After getting the stove lit, I made some strong coffee and scrambled an egg. I set up a writing area in the loft, using an old oak table and an uncomfortable chair I furnished with bed pillows. From the desk I could turn to my left and gaze out the window at the pond. My laptop blinked at me but my fingers typed nothing. I carefully climbed down the wobbly ladder and poured more coffee. I lifted the iron hatch to the stove and stoked the fire. It was hot and filled the cabin with a wooden permanence. I decided to let the fire die out as the sun was beginning to warm the rooms.

I looked at my watch. It was eight and Zach would be getting ready for school. He would be clutching his pillow, even while brushing his teeth, his fuzzy white hair a disrupted matrix.

At the funeral service my son had been inquisitive. We had dressed him up in a suit and he looked like a toy version of a man. “How did they get Aunt Kate in there?” he had asked, staring at the urn. Sidney gave me a glance.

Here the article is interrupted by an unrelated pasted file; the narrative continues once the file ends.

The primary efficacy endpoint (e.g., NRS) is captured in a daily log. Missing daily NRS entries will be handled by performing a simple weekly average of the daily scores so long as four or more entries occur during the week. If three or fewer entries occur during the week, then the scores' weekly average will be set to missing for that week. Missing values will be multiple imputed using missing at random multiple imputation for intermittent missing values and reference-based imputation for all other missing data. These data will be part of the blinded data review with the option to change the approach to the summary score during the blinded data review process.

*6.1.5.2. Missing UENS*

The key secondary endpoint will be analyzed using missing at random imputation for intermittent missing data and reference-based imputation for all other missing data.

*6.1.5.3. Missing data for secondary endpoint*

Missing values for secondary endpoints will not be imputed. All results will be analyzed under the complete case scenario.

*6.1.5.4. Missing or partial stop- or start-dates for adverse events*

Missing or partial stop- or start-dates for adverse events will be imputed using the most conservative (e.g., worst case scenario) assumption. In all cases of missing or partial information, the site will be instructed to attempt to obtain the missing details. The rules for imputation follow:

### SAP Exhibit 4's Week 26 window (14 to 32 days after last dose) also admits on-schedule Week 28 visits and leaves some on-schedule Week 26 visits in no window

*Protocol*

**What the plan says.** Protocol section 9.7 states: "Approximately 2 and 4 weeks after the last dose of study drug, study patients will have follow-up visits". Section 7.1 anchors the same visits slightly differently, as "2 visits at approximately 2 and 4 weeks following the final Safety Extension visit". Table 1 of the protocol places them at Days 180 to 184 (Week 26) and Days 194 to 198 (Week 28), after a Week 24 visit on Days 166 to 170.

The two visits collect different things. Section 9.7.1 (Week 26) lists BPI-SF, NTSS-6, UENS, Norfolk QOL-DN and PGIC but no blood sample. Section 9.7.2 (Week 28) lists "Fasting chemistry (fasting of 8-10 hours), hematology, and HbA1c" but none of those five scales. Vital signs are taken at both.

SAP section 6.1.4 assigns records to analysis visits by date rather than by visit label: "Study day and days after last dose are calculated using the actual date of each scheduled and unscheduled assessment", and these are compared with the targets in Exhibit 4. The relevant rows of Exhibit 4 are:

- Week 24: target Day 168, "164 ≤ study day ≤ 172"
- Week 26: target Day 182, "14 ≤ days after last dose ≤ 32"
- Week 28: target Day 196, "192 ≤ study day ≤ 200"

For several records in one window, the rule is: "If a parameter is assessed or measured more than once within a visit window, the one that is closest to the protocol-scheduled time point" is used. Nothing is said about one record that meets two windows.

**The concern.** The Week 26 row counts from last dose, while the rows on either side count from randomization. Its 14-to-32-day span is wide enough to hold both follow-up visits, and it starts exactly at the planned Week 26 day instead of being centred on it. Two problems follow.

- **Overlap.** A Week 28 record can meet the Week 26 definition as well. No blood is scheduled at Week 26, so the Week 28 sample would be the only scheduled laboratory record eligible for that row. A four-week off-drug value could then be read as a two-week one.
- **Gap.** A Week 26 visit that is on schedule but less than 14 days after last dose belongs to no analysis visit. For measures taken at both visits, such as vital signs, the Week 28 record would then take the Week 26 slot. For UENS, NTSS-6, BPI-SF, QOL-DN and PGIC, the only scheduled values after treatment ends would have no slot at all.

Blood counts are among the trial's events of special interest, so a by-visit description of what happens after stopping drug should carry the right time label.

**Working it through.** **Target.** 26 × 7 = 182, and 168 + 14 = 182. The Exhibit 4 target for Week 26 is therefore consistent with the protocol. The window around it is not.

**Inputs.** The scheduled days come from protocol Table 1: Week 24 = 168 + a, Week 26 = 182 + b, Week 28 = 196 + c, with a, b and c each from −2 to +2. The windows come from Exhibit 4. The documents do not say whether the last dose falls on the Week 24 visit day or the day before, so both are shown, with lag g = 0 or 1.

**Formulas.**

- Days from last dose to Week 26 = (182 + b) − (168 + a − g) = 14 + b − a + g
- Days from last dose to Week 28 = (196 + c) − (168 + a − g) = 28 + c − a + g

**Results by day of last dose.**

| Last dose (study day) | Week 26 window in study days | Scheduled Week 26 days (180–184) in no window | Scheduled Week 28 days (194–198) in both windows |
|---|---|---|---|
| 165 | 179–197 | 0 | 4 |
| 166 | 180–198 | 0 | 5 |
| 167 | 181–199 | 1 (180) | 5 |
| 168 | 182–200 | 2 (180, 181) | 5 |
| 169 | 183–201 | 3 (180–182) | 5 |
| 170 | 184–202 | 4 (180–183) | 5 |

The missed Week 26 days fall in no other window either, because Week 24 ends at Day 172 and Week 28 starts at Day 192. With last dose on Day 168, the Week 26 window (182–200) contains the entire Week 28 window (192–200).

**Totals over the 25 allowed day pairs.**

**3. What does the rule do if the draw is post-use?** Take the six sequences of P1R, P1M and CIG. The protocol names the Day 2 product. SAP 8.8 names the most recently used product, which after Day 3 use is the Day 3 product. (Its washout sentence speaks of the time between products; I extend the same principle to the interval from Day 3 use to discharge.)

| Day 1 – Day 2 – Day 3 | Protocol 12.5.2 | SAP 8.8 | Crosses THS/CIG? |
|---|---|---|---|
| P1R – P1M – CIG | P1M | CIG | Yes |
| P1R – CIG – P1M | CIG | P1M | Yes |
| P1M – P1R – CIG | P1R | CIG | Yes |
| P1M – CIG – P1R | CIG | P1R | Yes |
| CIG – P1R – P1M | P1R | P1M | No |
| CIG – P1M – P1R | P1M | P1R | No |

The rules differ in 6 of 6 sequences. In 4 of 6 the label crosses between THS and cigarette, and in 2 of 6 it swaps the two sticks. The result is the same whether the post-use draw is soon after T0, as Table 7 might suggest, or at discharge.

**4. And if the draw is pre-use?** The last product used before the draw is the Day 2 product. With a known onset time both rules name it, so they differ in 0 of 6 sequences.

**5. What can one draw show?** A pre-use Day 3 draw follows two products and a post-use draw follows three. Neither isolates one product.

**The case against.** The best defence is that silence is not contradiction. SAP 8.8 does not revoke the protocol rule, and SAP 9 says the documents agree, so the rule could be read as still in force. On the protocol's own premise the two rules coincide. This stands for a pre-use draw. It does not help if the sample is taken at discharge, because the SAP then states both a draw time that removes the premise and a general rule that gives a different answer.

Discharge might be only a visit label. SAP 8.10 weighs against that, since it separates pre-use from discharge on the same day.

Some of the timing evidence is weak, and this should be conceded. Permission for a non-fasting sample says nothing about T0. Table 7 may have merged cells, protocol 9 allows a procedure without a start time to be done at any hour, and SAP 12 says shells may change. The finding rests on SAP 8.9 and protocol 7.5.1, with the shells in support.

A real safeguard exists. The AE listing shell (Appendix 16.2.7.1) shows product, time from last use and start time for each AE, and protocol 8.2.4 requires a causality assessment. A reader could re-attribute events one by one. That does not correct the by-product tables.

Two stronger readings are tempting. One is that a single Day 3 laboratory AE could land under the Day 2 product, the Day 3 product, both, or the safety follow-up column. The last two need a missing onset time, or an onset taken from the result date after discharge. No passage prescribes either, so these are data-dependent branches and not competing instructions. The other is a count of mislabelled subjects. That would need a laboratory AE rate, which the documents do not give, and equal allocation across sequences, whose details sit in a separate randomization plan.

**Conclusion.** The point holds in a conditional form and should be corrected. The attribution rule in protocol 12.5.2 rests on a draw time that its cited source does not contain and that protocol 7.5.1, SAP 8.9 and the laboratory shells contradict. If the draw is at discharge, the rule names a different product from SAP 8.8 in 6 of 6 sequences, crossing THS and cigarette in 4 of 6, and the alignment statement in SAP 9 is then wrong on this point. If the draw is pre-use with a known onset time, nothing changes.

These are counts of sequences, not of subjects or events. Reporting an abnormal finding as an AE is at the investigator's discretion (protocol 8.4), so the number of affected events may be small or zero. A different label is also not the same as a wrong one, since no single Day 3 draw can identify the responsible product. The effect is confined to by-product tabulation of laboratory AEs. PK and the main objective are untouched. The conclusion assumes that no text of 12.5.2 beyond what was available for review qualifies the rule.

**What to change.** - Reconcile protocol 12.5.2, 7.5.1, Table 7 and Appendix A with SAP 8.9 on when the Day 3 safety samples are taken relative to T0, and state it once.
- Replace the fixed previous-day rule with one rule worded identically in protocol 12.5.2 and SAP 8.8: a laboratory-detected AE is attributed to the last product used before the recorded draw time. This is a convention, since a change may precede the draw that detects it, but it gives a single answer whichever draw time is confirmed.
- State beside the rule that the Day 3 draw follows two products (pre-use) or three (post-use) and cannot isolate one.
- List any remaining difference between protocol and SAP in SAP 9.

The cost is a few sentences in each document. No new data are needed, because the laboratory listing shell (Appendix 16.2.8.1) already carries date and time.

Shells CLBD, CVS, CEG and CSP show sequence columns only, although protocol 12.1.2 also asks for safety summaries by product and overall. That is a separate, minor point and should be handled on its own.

“Well, when the body is no longer needed, it’s made into small flakes.”

“Corn Flakes?”

“Sort of.”

We sat there in silence, accepting looks and handshakes and kisses.

Growing up, Kate was the impetuous older sister, always challenging me to duels. She spent our childhood proving that she could do anything I could do, and getting me to do things I wouldn’t; bumper surfing behind cars in winter, swimming naked in Green Lake in the summer. Her Buddhist origins started early; she believed, even as a child, that squashing an ant had dire consequences. And in all this, Kate had a perceptive, clairvoyant notion of how fleeting life is. One day while walking to school, we saw an enormous Red-tailed hawk circling the pristine blue sky. In an instant it suddenly went nose up and dropped, its wings ceasing and folding into an incongruous mess. Against the wind, the feathers seem to ball up, and the hawk became a spiraling embarrassment to its grace. After it fell, Kate squinted into the sky, motionless, then turned and embraced me.


The following night was colder, and I woke more than once to retrieve the lost comforter. Dreams foiled my sleep. Kate standing in the doorway, then again next to the window, the Red-tailed hawk perched on her shoulder. I woke shivering and soaked in sweat.